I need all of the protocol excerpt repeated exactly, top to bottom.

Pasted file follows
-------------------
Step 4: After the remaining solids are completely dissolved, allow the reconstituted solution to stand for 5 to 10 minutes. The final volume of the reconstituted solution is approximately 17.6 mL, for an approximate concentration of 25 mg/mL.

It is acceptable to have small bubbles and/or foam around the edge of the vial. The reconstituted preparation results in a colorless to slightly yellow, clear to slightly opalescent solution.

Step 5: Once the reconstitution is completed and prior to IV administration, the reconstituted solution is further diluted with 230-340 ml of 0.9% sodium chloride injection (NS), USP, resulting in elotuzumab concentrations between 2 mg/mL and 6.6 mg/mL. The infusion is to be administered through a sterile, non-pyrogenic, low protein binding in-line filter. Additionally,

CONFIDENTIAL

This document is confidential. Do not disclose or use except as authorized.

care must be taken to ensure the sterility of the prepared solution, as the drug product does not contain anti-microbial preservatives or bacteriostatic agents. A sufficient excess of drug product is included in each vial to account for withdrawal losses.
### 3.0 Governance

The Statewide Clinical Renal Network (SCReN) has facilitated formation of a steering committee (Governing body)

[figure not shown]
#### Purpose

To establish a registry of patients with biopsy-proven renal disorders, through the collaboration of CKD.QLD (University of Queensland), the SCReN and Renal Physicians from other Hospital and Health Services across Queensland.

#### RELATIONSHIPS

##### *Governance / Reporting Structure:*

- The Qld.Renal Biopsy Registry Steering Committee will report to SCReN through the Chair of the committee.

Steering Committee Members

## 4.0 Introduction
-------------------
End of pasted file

Step 4: After the remaining solids are completely dissolved, allow the reconstituted solution to stand for 5 to 10 minutes. The final volume of the reconstituted solution is approximately 17.6 mL, for an approximate concentration of 25 mg/mL.

It is acceptable to have small bubbles and/or foam around the edge of the vial. The reconstituted preparation results in a colorless to slightly yellow, clear to slightly opalescent solution.

Step 5: Once the reconstitution is completed and prior to IV administration, the reconstituted solution is further diluted with 230-340 ml of 0.9% sodium chloride injection (NS), USP, resulting in elotuzumab concentrations between 2 mg/mL and 6.6 mg/mL. The infusion is to be administered through a sterile, non-pyrogenic, low protein binding in-line filter. Additionally,

CONFIDENTIAL

This document is confidential. Do not disclose or use except as authorized.

care must be taken to ensure the sterility of the prepared solution, as the drug product does not contain anti-microbial preservatives or bacteriostatic agents. A sufficient excess of drug product is included in each vial to account for withdrawal losses.
### 3.0 Governance

The Statewide Clinical Renal Network (SCReN) has facilitated formation of a steering committee (Governing body)

[figure not shown]
#### Purpose

To establish a registry of patients with biopsy-proven renal disorders, through the collaboration of CKD.QLD (University of Queensland), the SCReN and Renal Physicians from other Hospital and Health Services across Queensland.

#### RELATIONSHIPS

##### *Governance / Reporting Structure:*

- The Qld.Renal Biopsy Registry Steering Committee will report to SCReN through the Chair of the committee.

Steering Committee Members

## 4.0 Introduction